Beyond the emotional and cognitive elements that connect us with our spirituality, practice is the most obvious. Practice externalizes our spiritual experience and at the same time, is a portal through which we walk deeper into our lives. Practices connect us to significant memories, to fellow sojourners, and to our higher power. At its most common form spiritual practice is religious in nature, though doesn’t need to be for its authenticity.
I’ve met a lot of people, particularly those who come from a purely secular background, who try to stay clear of anything that smacks of religion. Indeed, many I’ve spoken to reject the notion of a “higher power” because they don’t believe that spirit can or does manifest as a being or an entity. For them spirit is pure, resides within each being, and unites the universe as one.
Many others rely on the notion that there is a least one, if not many, higher powers in the universe. Major religions such as Judaism, Christianity and Islam all posit a single God that is the source of all matter in creation and has a personality that communicates with humanity. Around such a god has arisen a myriad of practices that deal with matters such as what to believe, how to put it into practice, and how to transcend this earthly life in order to achieve eternal life.
Religion has gotten a bad rap in part because history has proven that people can corrupt the most pristine concepts, beliefs and ideas. Religion is usually burdened by multiple administrative and bureaucratic layers. Its leaders often hold singular points of view regarding teachings and moral disciplines and require the faithful to jump through many hoops in order to be in right relationship with God and the religious institution. In addition, religious leadership has had a long history of showing itself to be intolerant of other points of view to the extent of persecuting, killing and subjugating people in God’s name. Hopefully we are past all of that (I say “hopefully” with reservation given evidence of extremist groups doing their dirty work in the name of almost all major world religions).
Another paradox of religion is that as soon as a person discovers a perfectly wonderful spiritual teacher or method, it seems there are 100 others waiting in the wings to analyze it, tear it apart, argue about it and write endless tomes reinterpreting it. At times the source of a religion, such as holy writ, clearly sets forth the external requirements of faith and worship. We see this as regarding dietary laws and the Jerusalem temple requirements set forth in the Hebrew Scriptures. Catholic, Orthodox, and Anglican churches have retained some of these elements in their own religious structures as they “enhanced” the theology undergirding them, based in Jesus’ teachings as found in the New Testament.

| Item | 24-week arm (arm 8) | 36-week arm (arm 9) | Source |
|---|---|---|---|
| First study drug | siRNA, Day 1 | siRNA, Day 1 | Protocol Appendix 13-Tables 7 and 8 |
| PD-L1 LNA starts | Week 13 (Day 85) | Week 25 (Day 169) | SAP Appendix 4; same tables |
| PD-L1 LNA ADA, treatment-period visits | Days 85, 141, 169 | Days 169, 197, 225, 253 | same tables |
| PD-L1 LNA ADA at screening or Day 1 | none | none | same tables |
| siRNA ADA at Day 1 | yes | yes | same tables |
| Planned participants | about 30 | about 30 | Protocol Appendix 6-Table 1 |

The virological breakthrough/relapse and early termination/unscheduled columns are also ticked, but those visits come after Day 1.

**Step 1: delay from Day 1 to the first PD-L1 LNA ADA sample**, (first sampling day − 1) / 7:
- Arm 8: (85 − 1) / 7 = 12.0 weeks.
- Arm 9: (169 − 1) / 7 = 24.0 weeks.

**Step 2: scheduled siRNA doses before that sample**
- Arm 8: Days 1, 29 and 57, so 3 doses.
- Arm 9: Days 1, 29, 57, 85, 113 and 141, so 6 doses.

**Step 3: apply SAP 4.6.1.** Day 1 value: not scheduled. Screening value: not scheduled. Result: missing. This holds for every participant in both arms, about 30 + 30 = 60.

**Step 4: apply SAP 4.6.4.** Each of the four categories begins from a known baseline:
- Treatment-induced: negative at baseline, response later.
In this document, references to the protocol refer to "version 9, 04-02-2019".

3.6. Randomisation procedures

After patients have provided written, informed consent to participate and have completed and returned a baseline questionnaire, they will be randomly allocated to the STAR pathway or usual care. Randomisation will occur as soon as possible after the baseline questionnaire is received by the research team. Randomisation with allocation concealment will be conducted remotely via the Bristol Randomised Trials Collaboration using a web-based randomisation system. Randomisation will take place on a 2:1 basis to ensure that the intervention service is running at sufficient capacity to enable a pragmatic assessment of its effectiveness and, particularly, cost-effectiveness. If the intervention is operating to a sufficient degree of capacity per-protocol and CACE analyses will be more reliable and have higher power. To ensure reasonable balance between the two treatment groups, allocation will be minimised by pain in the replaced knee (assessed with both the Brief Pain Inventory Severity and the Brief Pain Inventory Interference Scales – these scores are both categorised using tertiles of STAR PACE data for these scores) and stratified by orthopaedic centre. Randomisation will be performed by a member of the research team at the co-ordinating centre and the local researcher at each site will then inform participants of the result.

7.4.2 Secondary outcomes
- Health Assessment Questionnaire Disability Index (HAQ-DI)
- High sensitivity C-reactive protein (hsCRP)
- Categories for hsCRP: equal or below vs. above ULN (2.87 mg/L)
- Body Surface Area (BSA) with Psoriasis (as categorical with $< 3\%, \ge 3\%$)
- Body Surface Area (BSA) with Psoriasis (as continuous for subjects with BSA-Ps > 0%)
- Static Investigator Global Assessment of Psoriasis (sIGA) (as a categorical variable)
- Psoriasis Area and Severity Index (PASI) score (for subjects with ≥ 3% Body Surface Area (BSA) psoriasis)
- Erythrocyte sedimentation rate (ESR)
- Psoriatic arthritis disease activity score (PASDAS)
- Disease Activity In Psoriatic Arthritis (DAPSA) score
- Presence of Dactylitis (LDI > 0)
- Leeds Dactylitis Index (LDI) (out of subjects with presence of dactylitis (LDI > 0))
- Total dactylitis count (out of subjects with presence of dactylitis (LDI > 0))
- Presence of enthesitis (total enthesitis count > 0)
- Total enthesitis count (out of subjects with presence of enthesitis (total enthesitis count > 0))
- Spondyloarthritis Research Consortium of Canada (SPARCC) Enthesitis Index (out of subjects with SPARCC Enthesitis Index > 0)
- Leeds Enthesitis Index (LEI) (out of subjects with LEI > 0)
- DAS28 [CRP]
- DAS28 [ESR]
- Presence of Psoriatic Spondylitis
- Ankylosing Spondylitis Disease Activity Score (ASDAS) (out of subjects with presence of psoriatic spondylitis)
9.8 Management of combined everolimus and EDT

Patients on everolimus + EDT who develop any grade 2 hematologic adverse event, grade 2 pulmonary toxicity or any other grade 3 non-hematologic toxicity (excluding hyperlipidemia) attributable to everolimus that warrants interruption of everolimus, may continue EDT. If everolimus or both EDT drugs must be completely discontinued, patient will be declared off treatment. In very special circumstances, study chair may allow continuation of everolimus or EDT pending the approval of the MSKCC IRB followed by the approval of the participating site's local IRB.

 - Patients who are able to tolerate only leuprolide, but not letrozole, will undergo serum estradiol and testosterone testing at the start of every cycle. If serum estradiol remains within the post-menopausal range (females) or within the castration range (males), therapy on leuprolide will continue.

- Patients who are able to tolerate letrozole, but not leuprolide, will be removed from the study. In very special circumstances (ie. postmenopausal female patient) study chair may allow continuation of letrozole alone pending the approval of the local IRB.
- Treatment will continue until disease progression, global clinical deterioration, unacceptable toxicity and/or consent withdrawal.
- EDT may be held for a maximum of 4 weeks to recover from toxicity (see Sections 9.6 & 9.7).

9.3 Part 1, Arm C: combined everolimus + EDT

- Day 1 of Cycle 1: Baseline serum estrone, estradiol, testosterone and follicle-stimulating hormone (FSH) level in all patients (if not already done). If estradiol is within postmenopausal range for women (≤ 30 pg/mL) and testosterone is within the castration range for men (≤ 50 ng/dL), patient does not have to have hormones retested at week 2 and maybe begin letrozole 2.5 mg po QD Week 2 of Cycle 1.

“Religion” has many definitions, most having to do with showing reverence for God. One meaning made popular in the Middle Ages meant “to bind.” Thus, that which we use to connect or bind us to others and to God is the essence of religion, creating a supportive faith community to take care of the needs of members and beyond.
Religion without individual and heart-felt spiritual practice is pretty empty, so teaches Jesus and the experience of multitudes. True spiritual practice must move beyond the externals of religious structures and traditions. At its best, spiritual practice will promote attitudes and activities that move us from the head to the heart or gut, where we find the most powerful rewards: feelings of connection, significance, serenity, and acceptance. Thus practice can be very personal, and unique to each individual. Even within the same religion, each person will have a slightly different spiritual practice based on his or her journey with God.
What are some examples of practice leading to deeper spiritual transcendence? Prayer (speaking our hearts desires), meditation (allowing a free flow of thoughts through the mind without interruption, focusing on the present moment), contemplation (focusing one’s mind and heart on an object or word as a conduit of the spirit), spiritual reading (allowing the words of scripture or sages to communicate to the heart), singing/dancing/chant/yoga (allowing the body to manifest the moving of the spirit), community service (joining others in experiencing the transcendence of work), environment/nature (hearing what the created world has to say), sexuality (experiencing union with God through union with the beloved), religious rituals/ceremonies (finding the deeper message behind the external celebration).
What is your spiritual practice? How do you access transcendence, whereby you move beyond the confines of your material self? What inspires you to be a better person, a more loving individual? What part, if any, can religion play in your spiritual transformation? Share your thought in the comments section of this blog.
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